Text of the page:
This article originally appeared on VICE UK.
At 11:30 on Saturday, the Kendall maniacs were not out in force at the Refugees Welcome march. As everyone clustered round a PA blasting 5Live's broadcast from the Labour Leadership Special Conference, it seemed they'd all hit snooze on the alarm clock, that they were having five more minutes in bed with the NHS internal market, dreaming of PFI deals chasing Serco contracts up flights of stairs.
In fact, when Liz's numbers finally came in—a rather disappointing 18,000 votes—not even a tenth of Jez He Did's 256,000—no one could even hear them being read above the cheers for the third candidate, alphabetically.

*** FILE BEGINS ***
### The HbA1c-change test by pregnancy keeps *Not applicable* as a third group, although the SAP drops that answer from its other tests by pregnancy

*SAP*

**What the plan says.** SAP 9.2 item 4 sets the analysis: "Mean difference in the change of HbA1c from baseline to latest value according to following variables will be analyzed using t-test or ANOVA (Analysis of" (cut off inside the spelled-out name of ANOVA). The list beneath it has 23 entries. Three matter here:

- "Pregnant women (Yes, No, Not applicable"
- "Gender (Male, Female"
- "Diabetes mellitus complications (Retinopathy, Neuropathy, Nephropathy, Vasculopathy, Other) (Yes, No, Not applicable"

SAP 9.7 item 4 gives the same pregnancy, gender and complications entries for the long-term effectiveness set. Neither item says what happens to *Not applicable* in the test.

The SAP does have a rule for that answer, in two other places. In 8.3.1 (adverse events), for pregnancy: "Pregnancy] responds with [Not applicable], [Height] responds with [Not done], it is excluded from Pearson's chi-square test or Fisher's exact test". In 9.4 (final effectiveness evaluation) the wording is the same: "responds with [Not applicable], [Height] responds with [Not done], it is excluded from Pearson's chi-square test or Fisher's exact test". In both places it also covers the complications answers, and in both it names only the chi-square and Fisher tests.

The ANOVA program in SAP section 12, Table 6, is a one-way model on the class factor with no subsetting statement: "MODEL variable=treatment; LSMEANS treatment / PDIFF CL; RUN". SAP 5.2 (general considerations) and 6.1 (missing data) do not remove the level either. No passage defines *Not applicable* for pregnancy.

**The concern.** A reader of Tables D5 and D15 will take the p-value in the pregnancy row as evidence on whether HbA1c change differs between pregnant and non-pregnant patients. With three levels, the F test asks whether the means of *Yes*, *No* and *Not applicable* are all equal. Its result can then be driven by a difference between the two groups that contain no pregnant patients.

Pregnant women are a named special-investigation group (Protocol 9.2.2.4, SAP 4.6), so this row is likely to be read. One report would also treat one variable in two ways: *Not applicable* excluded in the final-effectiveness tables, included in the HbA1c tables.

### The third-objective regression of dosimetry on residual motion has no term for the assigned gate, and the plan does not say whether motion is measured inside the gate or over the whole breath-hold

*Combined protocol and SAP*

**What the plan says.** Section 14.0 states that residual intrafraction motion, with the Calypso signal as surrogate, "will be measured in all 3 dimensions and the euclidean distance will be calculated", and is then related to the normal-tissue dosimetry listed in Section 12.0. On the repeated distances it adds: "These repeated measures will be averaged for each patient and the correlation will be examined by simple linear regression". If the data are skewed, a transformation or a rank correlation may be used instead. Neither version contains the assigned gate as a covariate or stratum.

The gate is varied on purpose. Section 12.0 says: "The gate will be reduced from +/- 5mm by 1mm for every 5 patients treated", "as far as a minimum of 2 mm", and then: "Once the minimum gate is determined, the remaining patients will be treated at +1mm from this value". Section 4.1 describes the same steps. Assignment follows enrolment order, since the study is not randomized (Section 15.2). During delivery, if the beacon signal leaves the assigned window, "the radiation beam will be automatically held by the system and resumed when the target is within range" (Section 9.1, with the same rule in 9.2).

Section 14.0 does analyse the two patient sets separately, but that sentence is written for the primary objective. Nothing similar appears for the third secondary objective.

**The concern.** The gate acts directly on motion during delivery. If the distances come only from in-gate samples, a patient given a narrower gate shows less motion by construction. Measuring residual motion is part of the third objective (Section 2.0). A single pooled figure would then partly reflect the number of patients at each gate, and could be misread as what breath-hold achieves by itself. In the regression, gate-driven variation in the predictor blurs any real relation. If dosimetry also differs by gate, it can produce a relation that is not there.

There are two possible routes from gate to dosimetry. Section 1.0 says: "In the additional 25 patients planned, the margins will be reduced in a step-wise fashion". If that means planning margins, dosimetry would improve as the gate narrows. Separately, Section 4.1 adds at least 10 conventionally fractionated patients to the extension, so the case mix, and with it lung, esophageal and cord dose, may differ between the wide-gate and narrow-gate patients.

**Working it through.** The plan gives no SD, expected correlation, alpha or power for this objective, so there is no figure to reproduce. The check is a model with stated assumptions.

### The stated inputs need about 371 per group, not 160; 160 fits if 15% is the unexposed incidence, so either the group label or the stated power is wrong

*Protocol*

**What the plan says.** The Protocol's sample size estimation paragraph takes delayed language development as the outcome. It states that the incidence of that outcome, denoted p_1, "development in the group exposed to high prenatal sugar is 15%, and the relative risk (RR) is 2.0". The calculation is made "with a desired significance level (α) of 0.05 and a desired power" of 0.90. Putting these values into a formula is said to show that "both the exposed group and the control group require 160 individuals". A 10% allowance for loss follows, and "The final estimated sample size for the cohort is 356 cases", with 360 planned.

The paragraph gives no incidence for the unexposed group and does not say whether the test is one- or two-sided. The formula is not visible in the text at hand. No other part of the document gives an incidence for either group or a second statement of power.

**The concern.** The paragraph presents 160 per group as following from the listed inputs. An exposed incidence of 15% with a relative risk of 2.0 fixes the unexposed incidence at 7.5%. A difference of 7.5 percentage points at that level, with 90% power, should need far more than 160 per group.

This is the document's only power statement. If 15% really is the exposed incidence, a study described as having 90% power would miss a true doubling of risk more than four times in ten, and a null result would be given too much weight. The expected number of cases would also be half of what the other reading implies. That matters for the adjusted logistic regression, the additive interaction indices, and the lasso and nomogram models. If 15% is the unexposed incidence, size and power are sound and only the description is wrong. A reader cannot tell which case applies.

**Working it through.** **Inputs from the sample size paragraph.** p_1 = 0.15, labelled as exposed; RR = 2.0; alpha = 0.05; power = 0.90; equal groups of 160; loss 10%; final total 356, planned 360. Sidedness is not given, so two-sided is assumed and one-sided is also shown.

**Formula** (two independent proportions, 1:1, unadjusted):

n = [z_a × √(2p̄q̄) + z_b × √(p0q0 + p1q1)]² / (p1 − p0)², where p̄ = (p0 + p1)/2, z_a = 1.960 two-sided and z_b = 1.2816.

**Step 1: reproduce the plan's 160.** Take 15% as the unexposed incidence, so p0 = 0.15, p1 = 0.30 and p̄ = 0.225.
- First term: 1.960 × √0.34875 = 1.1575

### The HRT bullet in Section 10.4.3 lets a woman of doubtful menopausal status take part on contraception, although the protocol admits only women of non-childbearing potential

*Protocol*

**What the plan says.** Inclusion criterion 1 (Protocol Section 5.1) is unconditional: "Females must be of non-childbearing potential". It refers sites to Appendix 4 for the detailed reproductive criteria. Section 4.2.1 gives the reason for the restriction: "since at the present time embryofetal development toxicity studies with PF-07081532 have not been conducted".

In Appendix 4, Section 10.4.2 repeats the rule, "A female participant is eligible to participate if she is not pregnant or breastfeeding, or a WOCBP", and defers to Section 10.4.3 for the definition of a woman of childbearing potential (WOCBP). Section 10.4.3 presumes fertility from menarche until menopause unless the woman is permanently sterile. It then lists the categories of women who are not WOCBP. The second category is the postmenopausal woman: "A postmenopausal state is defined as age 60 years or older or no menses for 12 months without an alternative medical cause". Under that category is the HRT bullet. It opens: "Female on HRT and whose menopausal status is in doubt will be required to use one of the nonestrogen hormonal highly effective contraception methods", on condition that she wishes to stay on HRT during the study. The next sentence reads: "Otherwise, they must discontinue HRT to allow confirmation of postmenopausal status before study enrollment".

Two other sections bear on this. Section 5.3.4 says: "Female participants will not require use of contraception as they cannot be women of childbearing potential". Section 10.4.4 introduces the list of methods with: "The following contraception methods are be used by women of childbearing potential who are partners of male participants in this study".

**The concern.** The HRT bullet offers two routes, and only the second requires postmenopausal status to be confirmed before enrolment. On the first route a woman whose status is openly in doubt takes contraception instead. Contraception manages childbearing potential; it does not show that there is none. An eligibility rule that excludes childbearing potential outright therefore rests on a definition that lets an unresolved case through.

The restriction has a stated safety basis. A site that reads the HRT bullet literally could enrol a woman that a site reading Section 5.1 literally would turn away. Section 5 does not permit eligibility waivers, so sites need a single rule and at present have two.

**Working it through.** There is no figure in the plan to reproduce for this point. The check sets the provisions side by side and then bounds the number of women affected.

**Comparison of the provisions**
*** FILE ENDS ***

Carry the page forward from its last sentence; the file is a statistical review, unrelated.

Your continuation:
No, it turned out that the sort of people who made it to refugee protests were the sort of people who love Jeremy Corbyn. Who knew?
As the numbers are read, a sole party popper is let off. Some blokes with T-shirts saying "This Charming Man" beneath a picture of Jez clasp each other's shoulders. A girl is on her boyfriend's shoulders. One walrus-shaped man has to be lead away through the crowd because he's blubbing so hard. It's not quite pandemonium, but it's a good start, subsiding only as Jez's voice comes down the line from the QEII Conference Hall.
His speech is boilerplate, maybe. It's his hundredth of the campaign trail, and by and large it doesn't seem to have been structured as a piece of oratory. More as another efficiently utilitarian lecture in what needs to be done next. You were sick. Now you're well. And there's work to do.